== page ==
STAFF BLOG REPUBLIC INSIDER Should the superintendent's salary be discussed in public?
A frequent commenter has raised an intriguing question about the $5,000 raise recently granted to Mitchell School District Superintendent Joe Graves. The raise was approved after an "executive se... Posted on 4/29/10 at 6:00 AM
The deep cuts proposed by Gov. Dennis Daugaard and approved by the Legislature earlier this year may have solved South Dakota’s $127 million structural deficit in one fell swoop, but the dominoes have only begun to fall at the local level.
The Mitchell School District is facing nearly $800,000 in cuts for the 2011-2012 school year as a result of the lost state funding, and some people are nervous.
“Science on the Move” still is — on the move, that is — because science teacher Jerry Opbroek refuses to let it die.
After a six-year run, the state cut funding for the mobile science program at the end of the 2008-2009 school year.
Change your clocks, check smoke alarms
To the Editor:
The Mitchell Fire Division has a simple but powerful reminder for all members of our community this weekend. When you change your clocks for daylight-saving time, change and test the batteries in your smoke alarms and carbon monoxide detectors, and please remind your friends, family and neighbors to do the same.
Mitchell Superintendent Joe Graves said Monday that an idea to reorganize Mitchell’s elementary schools as grade-level rather than neighborhood schools might never make it off the drawing board, but it’s still worth exploring.
Graves explains the idea in a column on Page 4 of today’s edition and spoke to The Daily Republic about the idea by phone Monday.
Mitchell School District Superintendent Joe Graves requested and received school board approval Monday to cut one high school teaching position for the 2010-2011 school year.
Graves said the move, called a “reduction in force,” is being made due to changing high school graduation requirements and anticipated budget constraints.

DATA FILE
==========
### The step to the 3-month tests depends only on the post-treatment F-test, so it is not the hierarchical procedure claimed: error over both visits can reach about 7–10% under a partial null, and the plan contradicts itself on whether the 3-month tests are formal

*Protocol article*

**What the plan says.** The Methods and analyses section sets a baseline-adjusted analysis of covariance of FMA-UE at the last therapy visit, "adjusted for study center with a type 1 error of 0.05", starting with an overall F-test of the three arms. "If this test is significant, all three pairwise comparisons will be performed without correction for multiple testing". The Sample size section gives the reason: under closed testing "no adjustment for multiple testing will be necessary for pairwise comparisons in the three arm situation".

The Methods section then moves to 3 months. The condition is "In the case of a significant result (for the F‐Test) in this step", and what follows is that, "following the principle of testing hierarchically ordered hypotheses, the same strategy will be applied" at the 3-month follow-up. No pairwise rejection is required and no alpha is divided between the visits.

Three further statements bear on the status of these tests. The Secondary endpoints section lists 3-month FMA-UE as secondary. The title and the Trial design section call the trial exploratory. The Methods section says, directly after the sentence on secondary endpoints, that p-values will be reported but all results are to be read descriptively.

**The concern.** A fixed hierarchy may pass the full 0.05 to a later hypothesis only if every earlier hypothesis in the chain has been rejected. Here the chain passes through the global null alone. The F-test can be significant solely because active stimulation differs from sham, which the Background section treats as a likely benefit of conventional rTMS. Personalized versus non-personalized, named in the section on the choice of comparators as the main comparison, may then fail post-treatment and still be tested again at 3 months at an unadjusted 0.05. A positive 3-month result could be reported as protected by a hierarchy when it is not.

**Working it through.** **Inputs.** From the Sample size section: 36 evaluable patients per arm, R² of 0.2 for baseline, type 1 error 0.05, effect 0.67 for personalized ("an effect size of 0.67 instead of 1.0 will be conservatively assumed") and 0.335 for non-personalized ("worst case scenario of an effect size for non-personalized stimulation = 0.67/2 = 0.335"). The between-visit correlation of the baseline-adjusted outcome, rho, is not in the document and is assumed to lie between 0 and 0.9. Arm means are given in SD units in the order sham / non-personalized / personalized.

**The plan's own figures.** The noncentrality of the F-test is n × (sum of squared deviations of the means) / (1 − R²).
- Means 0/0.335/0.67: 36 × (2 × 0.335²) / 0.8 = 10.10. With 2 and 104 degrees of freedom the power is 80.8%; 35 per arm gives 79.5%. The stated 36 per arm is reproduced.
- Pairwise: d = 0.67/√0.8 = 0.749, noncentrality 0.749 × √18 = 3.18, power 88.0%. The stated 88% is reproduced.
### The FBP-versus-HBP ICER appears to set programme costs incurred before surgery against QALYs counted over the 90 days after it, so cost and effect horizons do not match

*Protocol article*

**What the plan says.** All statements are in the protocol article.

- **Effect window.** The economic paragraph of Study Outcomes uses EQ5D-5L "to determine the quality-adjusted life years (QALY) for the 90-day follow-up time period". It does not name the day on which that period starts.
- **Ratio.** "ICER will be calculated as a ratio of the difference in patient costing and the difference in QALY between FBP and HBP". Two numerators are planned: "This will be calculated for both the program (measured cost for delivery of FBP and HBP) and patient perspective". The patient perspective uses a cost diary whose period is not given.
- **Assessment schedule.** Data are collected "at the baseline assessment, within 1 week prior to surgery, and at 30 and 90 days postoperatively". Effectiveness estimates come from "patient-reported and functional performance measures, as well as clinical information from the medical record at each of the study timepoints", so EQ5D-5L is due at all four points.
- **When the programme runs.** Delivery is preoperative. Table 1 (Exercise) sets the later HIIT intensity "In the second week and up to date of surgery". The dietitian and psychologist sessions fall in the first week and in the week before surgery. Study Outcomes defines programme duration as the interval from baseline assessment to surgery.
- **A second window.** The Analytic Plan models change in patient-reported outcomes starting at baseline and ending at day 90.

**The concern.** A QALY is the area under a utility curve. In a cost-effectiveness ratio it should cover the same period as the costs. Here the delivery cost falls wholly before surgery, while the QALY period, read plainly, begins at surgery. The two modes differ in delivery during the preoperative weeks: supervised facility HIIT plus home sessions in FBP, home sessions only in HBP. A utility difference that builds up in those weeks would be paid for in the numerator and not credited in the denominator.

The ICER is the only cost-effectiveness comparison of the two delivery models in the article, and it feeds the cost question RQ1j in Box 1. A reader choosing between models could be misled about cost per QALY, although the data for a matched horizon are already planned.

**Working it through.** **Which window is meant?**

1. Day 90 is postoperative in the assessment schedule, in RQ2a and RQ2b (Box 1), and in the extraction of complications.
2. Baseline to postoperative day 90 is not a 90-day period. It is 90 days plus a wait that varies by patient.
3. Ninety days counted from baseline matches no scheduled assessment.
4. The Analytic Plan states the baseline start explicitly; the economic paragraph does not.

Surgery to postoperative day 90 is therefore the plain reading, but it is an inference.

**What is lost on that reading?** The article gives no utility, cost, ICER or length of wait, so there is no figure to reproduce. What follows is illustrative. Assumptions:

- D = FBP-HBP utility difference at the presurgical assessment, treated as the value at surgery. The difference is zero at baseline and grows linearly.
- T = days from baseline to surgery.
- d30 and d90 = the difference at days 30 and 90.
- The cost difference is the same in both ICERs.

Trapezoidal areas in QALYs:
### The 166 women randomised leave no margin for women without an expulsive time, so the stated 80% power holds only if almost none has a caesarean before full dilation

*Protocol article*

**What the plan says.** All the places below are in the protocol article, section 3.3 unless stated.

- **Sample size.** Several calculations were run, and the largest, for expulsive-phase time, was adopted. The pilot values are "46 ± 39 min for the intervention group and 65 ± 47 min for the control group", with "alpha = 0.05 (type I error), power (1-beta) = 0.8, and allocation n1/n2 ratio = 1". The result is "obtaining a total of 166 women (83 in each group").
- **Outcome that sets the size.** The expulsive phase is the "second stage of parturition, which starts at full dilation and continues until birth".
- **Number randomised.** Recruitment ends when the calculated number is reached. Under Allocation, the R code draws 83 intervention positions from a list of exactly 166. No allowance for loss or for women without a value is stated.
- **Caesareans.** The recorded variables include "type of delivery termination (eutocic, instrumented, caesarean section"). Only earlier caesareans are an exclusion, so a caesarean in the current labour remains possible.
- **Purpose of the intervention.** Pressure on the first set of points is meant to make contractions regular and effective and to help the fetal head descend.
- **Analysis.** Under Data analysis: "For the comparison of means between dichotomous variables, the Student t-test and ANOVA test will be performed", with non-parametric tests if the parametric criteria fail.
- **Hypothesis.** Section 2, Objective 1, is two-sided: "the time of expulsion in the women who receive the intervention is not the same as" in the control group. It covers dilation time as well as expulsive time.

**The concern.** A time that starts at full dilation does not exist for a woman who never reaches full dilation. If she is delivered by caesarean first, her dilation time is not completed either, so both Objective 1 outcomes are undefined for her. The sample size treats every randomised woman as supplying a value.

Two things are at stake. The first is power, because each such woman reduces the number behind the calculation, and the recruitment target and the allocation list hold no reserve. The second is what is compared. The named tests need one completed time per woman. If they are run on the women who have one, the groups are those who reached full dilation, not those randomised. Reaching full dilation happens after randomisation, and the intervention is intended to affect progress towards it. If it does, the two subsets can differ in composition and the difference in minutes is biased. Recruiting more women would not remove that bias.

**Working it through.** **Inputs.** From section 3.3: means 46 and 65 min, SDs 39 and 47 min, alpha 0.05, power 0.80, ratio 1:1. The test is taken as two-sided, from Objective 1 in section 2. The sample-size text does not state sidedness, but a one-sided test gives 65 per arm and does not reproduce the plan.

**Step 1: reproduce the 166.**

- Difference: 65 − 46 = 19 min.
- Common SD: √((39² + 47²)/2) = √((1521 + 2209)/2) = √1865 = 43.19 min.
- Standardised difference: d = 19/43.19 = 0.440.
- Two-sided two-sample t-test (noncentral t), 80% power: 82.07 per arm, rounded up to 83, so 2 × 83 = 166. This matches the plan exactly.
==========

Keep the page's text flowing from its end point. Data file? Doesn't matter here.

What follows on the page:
The 2010 state meet, which concluded Saturday, may have been the last for the Mitchell High School gymnastics team.
Two days after the meet came to an end, gymnasts and their parents and coaches met with Superintendent Joe Graves to discuss the future of the MHS gymnastics program.
Despite assurances that alcohol use would be highly circumscribed, school board member Neil Putnam on Monday renewed past objections to the serving of any alcoholic beverages on school district property.
Putnam’s lone protest came during February’s first regular board meeting at Mitchell Technical Institute.
The cushion between May 19 — the last day of school — and the May 29-31 Memorial Day weekend looked pretty comfortable when the Mitchell School District originally planned its 2009-2010 school calendar. That was before the district racked up five snow days this month, including Jan. 6-8, Jan. 20 and Jan. 25. Now the final day of school is May 24 — and counting. If the district has any more snow days, they will be added to that date, says Superintendent of Schools Joe Graves.
Stephanie Wilson probably couldn’t help becoming a school administrator.
It’s in her blood.
Only 32, Wilson is the principal of Christ the King Elementary School, in Sioux Falls — her first administrative post.
When the Mitchell School District goes forward with replacement of the stadium at Joe Quintal Field, the project will raise the district’s outstanding building-related debt to $18.385 million, although two recent projects will be paid off by 2013.
The Mitchell High School marching band took its “Locomotion” act across the Midwest and brought home a host of awards.
Director Ryan Stahle couldn’t be happier.
“This was probably the best year (in my seven years here),” Stahle said. “It was one of our best years in quite some time.”
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